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    • #23393

      A popular topic of discussion on our forums is the two FDA-approved anti-fibrotic therapies for the management idiopathic pulmonary fibrosis (IPF): Esbriet and Ofev. Both of these drugs have been proven to slow lung function decline in IPF patients, with Ofev showing that decline at 57% according to phase III of the INBUILD trial.

      Recently, the FDA approves the use of OFEV for other chronic fibrosing interstitial lung diseases (ILDs) in addition to IPF. For patients who otherwise had no treatment options, this is some hopeful news. Read the formal announcement from Boehringer Ingelheim HERE.

      As a patient who is on OFEV and is convinced it is helping slow the progression of IPF, I am glad others with ILDs will get a chance to see if this medication also helps them. However, I am reluctant to share this excitement with other friends who may want to try it (I have a couple of friends with pulmonary sarcoidosis or NSIP) as I know the side effects of OFEV can be difficult to adjust to.

      If you’re using OFEV to slow the progression of IPF, what is one tip you’d give patients wanting to start this drug for other ILD management? 

    • #23404
      Regina Bolyard

      I wonder what criteria will be used to determine which patients of chronic fibrosing ILD qualify for treatment with OFEV. It seems to me that the sooner therapy is started, the better. If declining lung function is the determining factor, it seems a bit arbitrary. Who decides, the clinician, or the insurance companies?

    • #23407
      Mark Koziol

      Hello Regina, the process will most likely be the same protocol that is followed for the IPF  patients. The physician completes paperwork for a referral for the patient to take Ofev and then insurance company comes into play. I’m speculating but that is the way it worked for me. Take care, Mark

    • #23410
      Dan Hughes

      MyDr started me on Ofev before it was approved for Scleroderma.

      I am on my 8th month of Ofev, I would recommend to anyone prescribed this drug to eat a big, high protein meal prior to taking Ofev, or diarrhea is almost guaranteed.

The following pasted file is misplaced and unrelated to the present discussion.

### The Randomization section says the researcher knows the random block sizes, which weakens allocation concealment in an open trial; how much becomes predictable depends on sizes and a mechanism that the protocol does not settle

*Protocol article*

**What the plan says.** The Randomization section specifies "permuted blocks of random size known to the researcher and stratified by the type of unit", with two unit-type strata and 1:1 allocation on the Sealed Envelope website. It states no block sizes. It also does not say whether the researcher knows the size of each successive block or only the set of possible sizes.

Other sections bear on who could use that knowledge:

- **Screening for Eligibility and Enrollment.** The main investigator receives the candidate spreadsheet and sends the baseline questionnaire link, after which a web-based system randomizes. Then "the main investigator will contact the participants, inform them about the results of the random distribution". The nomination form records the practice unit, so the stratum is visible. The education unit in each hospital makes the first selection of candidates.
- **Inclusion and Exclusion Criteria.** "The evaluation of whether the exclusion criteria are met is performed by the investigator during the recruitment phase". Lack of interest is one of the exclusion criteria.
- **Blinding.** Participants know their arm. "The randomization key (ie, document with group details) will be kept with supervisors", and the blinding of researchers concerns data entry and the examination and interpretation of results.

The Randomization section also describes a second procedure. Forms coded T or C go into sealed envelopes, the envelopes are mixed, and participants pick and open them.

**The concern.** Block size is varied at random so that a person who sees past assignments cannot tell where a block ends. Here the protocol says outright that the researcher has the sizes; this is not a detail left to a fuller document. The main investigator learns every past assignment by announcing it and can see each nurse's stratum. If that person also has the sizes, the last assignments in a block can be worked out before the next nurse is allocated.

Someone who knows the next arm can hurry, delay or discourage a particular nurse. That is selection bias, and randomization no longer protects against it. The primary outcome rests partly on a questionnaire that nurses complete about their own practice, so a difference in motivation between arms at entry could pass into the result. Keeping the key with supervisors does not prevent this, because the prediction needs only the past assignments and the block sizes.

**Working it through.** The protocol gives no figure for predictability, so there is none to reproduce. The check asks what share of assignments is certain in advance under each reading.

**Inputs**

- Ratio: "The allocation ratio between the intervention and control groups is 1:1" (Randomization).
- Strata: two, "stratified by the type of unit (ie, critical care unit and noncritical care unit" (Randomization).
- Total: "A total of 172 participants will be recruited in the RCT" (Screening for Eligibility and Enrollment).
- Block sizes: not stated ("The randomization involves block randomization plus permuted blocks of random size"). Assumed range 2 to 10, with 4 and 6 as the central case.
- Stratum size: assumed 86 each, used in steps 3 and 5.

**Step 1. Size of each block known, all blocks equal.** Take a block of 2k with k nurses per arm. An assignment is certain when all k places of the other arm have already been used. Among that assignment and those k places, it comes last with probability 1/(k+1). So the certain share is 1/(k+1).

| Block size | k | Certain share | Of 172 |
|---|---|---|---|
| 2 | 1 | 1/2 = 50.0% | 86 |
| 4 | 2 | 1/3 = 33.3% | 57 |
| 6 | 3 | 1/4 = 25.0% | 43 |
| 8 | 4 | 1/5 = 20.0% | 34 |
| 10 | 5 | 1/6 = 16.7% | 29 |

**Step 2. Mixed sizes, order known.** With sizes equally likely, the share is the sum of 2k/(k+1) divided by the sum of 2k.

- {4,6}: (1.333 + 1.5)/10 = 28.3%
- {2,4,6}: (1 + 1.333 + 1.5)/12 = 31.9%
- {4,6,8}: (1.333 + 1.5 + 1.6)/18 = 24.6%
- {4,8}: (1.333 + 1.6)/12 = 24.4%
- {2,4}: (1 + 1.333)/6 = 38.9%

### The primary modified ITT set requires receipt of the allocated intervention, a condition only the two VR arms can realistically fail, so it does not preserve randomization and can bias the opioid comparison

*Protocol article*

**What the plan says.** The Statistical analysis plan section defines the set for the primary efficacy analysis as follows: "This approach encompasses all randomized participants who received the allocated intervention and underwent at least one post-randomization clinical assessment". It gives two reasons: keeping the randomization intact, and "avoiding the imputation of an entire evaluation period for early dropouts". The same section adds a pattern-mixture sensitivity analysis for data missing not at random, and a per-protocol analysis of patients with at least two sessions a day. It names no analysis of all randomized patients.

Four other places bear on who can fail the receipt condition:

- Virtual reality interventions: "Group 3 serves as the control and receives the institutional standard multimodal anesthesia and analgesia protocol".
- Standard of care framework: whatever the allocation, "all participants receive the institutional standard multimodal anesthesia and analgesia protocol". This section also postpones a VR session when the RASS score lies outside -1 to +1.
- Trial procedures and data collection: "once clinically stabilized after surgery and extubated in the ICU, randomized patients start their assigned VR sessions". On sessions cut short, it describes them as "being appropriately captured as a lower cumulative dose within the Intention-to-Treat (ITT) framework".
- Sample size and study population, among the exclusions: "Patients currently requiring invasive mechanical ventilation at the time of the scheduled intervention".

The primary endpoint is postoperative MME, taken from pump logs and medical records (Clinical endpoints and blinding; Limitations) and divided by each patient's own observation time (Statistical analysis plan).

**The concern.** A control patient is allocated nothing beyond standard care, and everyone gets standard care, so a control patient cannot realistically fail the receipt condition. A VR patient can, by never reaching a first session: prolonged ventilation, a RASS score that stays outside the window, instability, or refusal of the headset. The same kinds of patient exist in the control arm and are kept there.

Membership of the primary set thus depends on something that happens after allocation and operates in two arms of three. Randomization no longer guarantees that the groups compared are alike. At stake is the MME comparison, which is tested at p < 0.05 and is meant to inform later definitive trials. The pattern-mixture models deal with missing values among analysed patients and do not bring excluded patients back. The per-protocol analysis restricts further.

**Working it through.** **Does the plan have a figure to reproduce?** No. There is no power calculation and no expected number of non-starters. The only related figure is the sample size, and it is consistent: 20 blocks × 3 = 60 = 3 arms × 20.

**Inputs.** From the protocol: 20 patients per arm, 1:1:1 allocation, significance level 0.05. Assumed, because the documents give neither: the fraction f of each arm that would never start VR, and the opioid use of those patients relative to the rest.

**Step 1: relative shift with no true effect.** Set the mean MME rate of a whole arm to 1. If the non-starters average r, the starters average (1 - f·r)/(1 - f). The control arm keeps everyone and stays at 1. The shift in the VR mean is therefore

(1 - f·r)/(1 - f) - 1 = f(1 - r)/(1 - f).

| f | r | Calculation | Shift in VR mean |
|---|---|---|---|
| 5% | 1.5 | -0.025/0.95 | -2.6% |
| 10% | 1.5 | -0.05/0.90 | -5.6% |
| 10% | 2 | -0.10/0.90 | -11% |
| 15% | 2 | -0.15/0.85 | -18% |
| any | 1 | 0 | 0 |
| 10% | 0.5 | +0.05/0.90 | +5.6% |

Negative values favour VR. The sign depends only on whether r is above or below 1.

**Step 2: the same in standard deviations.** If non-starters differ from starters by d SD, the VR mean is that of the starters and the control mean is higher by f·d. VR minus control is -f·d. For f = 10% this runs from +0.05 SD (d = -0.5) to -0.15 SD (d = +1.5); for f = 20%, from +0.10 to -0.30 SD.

the only other notable side effect is weight loss, I’m not sure if it’s the drug or my lung condition causing it, my appetite for food in the last few months has really fallen off.

    • #23426

      Hi Dan,

      Thanks so much for writing and sharing your experience with Ofev, and I hope it is proving to be helpful for you. I am also on this drug and completely agree with your suggestion to eat a big meal with protein prior to taking it. I’ve heard others tolerating it with smaller meals throughout the day as well, but again high protein. Thanks for sharing what works for you, and I really hope the appetite is curbed and becomes strong again. Thinking of you!

    • #23432
      Regina Bolyard

      Thanks for your input, Dan.

      Did you discover that high protein meals helped with side effects after trial and error? I’m wondering if a ketogenic meal would have the same benefit. Extremely low carb, moderate protein, but high fat. I do not tolerate large meals well so I eat very calorie dense portions a couple of times a day. It also sometimes takes hours for my stomach to empty, so frequent meals are not good for me. I want to be have a plan in case I am prescribed OFEV. I appreciate the wisdom shared here on this forum.

    • #23433
      Mark Koziol

      Hello Regina, from my experience I ate 5-6 small meals per day. My plate always had a protein and a carb. I also found eating a banana before I took my my morning dosage alleviated gastric problems. As far as keto goes check with your doctor first. Keto has an influence on your kidneys and I don’t know what other meds you are on. As a transplant patient I can tell you first hand, healthy kidneys are a wonderful commodity to have and I would never do anything to compromise them. I think trial and error would be a great starting point. You know your body best and all patients have their own experience with Ofev. Take care, mark.

    • #23435
      Regina Bolyard

      Thanks for sharing , Mark. I’ll definitely have the discussion with the doctor about diet when and if Ofev is prescribed. I was merely curious to know if anyone else has experience with this way of eating while taking the antifibrotic.


      I’ve been eating a ketogenic diet for a couple of years now and my kidney function is actually better and more stable than it was previously. It has helped to radically reduce inflammation for me. Nevertheless, I agree that part of due diligence includes talking to your doctor about diet and weight management. At the very least, to apprise them of your choices. It would not do at all to have your physician panic over slightly elevated ketone levels and assume that you are headed toward diabetic ketoacidosis. That condition is very, very different from nutritional ketosis and is extremely serious.


      All the best to you.

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